John Fante is a lost gem of American literature and the man who was credited by Charles Bukowski as the inspiration for him to start writing. In a life that spanned 74 years, Fante wrote several great novels, such as Ask the Dust, and numerous screenplays. He died in 1983 from diabetes-related complications.
Trapped in a small, poverty-ridden town in 1933, seventeen-year-old Dominic Molise yearns to fulfil his own dreams of becoming an American sports hero. This teenage southpaw aspires to the big leagues, big recognition and big love. He struggles, though, against the reality of his Italian parents, and comes under pressure to go into the family business. Brick-laying is not for Dominic. His father, however, seeks to pre-empt the inevitable road to failure by wanting Dominic to pick up a trowel instead of a pitcher's glove. His mother's response is to pray.
At once the story of class and an individual's struggle during hard times in America, 1933 was a Bad Year is a wonderful tale of childhood and its dissipation into adulthood.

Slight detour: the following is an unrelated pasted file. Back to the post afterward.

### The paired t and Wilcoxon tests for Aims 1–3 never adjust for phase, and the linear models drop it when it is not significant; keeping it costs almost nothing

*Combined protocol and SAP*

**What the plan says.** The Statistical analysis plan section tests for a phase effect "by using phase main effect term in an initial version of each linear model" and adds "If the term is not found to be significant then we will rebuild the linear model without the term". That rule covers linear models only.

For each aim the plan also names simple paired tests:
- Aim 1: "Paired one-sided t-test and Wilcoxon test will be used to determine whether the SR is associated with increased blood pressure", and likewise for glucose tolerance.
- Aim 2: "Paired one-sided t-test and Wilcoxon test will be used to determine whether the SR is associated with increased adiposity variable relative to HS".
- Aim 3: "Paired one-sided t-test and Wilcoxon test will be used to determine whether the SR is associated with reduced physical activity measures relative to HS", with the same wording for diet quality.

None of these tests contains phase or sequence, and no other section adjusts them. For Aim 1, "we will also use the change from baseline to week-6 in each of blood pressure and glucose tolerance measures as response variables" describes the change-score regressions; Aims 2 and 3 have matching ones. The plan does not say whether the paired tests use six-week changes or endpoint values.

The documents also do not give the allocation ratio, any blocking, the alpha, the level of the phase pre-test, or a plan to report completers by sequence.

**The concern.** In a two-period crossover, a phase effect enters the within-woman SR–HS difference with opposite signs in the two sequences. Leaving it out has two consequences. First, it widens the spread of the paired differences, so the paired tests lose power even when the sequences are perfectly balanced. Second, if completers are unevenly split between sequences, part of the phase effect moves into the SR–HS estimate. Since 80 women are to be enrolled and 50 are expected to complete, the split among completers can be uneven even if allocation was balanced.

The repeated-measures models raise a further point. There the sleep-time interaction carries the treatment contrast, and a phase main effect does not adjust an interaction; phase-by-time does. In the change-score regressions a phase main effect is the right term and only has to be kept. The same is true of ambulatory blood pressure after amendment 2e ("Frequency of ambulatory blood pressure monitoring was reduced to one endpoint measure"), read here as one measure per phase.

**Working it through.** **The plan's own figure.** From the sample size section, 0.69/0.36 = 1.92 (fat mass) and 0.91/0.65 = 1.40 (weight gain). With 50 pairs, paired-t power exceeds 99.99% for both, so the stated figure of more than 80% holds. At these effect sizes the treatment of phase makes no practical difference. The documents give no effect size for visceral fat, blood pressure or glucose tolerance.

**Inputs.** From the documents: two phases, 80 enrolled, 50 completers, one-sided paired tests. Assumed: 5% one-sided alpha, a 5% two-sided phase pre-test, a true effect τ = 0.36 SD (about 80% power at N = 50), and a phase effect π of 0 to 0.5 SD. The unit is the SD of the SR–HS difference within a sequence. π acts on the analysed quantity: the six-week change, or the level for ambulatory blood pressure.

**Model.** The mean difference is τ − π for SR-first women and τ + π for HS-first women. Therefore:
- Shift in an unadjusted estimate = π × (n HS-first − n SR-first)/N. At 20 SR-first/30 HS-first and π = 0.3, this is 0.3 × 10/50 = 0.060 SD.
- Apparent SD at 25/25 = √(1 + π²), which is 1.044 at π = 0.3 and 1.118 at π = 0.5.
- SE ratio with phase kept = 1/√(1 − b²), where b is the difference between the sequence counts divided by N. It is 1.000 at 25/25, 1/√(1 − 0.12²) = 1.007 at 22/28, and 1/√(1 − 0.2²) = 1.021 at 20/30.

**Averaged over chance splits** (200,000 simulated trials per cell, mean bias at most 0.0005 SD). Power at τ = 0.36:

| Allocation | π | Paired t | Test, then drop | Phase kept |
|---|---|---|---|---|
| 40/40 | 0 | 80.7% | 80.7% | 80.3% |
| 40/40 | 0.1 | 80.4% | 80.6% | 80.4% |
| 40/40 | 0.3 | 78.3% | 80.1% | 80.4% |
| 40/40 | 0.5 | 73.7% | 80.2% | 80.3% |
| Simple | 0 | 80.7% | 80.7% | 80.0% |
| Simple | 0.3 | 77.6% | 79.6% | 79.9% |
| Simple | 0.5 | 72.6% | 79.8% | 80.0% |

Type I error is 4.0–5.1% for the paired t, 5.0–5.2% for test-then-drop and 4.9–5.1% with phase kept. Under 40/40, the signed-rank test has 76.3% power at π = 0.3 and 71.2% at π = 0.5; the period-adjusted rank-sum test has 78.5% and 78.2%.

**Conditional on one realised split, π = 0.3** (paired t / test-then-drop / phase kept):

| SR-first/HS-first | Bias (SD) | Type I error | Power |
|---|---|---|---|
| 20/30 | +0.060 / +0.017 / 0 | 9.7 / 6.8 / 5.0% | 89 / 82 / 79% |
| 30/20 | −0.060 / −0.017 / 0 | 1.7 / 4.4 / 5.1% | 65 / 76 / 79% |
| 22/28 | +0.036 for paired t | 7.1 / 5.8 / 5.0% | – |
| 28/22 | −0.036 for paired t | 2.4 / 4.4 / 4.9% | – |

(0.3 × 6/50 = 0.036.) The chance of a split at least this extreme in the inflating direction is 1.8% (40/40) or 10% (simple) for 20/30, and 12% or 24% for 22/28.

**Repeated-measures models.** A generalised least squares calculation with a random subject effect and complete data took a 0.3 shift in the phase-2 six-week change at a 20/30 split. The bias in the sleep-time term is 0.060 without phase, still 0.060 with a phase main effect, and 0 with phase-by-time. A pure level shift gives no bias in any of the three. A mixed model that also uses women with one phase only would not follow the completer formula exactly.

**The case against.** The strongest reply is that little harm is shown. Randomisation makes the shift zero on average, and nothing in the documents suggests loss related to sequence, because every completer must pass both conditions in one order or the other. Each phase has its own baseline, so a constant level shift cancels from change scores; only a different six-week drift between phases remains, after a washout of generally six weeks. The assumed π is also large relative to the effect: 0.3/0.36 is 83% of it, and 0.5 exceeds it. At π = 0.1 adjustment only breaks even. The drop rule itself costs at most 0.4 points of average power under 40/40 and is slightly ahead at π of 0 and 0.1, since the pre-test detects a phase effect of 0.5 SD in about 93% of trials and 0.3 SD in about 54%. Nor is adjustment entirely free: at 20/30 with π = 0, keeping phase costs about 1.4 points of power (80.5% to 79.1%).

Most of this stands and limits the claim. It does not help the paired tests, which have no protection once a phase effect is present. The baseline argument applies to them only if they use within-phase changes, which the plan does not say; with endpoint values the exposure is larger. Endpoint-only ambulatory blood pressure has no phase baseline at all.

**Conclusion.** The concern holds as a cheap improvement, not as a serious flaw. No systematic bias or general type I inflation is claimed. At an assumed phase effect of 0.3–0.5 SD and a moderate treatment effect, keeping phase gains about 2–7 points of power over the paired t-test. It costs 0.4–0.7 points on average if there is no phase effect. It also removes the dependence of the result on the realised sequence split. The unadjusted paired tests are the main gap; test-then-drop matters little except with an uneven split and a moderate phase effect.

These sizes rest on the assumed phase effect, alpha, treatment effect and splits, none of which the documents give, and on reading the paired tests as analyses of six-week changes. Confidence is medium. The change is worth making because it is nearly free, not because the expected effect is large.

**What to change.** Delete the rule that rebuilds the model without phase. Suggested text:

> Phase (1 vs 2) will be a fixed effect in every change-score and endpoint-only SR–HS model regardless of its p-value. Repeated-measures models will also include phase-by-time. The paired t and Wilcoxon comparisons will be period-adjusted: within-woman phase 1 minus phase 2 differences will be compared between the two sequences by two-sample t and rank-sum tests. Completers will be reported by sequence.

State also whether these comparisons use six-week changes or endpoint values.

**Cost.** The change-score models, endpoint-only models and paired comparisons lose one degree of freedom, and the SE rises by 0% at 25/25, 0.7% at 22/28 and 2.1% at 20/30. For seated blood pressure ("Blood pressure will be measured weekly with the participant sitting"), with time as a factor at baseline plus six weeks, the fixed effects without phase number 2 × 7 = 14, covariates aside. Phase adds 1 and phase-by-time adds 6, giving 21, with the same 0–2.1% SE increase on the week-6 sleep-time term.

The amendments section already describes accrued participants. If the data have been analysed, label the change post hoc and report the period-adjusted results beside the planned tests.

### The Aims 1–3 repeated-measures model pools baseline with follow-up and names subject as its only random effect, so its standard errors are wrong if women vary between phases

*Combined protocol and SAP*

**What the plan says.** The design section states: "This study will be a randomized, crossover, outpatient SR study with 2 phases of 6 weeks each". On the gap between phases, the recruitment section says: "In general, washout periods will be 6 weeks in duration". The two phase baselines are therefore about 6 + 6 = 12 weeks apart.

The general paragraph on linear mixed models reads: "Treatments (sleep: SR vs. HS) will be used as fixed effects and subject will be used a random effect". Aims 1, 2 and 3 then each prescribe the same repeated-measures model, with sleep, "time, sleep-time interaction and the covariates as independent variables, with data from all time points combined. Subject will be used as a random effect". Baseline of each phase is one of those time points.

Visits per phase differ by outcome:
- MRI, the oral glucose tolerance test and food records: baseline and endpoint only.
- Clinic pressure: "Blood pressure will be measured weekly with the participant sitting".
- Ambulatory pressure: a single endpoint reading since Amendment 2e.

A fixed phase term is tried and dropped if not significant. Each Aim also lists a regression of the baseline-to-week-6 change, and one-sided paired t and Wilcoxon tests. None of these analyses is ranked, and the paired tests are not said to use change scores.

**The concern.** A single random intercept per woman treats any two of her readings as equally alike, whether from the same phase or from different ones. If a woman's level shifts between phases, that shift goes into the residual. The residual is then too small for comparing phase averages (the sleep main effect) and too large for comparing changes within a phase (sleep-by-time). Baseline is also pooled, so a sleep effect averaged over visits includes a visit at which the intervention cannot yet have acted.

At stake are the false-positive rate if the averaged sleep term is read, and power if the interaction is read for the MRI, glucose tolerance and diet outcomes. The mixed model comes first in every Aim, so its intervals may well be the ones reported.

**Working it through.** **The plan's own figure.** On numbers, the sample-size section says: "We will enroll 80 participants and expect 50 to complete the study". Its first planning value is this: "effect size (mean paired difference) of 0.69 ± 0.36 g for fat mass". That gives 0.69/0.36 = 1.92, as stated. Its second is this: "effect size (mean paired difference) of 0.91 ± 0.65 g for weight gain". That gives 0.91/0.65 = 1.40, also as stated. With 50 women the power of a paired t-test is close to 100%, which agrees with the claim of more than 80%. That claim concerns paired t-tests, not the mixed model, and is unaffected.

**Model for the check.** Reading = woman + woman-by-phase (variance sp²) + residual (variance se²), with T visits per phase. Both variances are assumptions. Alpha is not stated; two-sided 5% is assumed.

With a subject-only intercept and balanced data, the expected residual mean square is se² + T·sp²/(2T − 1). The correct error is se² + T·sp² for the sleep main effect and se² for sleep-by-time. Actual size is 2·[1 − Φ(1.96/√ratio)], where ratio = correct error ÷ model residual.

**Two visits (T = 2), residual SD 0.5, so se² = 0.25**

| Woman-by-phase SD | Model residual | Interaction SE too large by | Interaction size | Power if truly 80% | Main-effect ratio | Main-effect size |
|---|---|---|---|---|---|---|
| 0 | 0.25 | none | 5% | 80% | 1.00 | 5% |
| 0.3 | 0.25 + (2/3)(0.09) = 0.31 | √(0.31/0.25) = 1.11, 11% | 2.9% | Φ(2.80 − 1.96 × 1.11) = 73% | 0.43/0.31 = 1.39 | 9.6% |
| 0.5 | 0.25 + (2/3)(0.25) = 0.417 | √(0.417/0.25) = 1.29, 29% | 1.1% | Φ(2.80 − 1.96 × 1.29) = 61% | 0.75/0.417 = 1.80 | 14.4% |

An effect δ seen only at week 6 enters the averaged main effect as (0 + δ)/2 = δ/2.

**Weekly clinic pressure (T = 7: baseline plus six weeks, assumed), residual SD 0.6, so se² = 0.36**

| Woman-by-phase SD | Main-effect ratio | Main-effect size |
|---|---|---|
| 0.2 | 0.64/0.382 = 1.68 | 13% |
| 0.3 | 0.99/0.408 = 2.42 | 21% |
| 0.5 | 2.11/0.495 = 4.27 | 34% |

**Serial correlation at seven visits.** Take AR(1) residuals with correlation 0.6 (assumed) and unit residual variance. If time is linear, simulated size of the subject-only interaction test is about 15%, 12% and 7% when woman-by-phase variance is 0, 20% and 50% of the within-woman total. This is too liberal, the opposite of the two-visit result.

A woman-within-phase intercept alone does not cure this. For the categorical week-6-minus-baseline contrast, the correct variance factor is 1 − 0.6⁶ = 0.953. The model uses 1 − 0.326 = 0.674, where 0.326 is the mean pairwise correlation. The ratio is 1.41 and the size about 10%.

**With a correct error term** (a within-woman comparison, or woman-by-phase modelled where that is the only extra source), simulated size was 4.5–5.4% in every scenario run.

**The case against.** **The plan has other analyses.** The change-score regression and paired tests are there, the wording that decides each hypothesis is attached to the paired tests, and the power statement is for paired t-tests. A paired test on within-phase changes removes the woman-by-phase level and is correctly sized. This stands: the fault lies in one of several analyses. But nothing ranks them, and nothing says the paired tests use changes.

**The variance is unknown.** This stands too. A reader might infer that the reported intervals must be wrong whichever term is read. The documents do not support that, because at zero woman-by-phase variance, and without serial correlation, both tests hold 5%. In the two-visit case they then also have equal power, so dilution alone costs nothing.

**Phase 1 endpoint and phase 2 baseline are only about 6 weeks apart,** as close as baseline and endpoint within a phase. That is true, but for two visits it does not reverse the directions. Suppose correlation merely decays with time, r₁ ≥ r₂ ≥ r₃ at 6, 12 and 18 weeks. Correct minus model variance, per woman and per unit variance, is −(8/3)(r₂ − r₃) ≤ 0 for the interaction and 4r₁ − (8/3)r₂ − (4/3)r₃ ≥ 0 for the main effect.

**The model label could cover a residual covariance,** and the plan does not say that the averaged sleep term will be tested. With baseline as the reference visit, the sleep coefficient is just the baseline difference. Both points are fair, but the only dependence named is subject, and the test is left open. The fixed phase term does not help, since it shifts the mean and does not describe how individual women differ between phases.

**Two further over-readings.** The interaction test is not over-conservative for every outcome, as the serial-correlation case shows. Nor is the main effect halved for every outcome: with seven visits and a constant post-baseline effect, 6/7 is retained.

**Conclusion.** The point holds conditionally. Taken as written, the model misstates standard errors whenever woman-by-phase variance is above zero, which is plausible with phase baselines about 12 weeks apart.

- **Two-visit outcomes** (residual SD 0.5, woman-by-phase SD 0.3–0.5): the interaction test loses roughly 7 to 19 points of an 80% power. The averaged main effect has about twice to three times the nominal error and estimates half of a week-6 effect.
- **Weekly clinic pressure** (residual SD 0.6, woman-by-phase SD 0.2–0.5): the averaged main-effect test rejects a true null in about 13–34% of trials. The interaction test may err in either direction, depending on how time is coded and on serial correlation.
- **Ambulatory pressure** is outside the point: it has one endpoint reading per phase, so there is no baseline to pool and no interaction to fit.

Born in Denver on 8 April 1909, John Fante migrated to Los Angeles in his early twenties. Classically out of place in a town built on celluloid dreams, Fante's literary fiction was full of torn grace and redemptive vengeance. Wait Until Spring, Bandini (1938), his first novel, began the saga of Arturo Bandini, a character whose story continues in The Road to Los Angeles, Ask the Dust and Dreams from Bunker Hill - collectively known as The Bandini Quartet. Fante published several other novels, as well as stories, novellas and screenplays in his seventy-four years, including The Brotherhood of the Grape (1977) and 1933 Was A Bad Year (posthumously, 1985). He was posthumously recognised in 1987 with a Lifetime Achievement Award by PEN in Los Angeles, four years after his death from diabetes-related complications.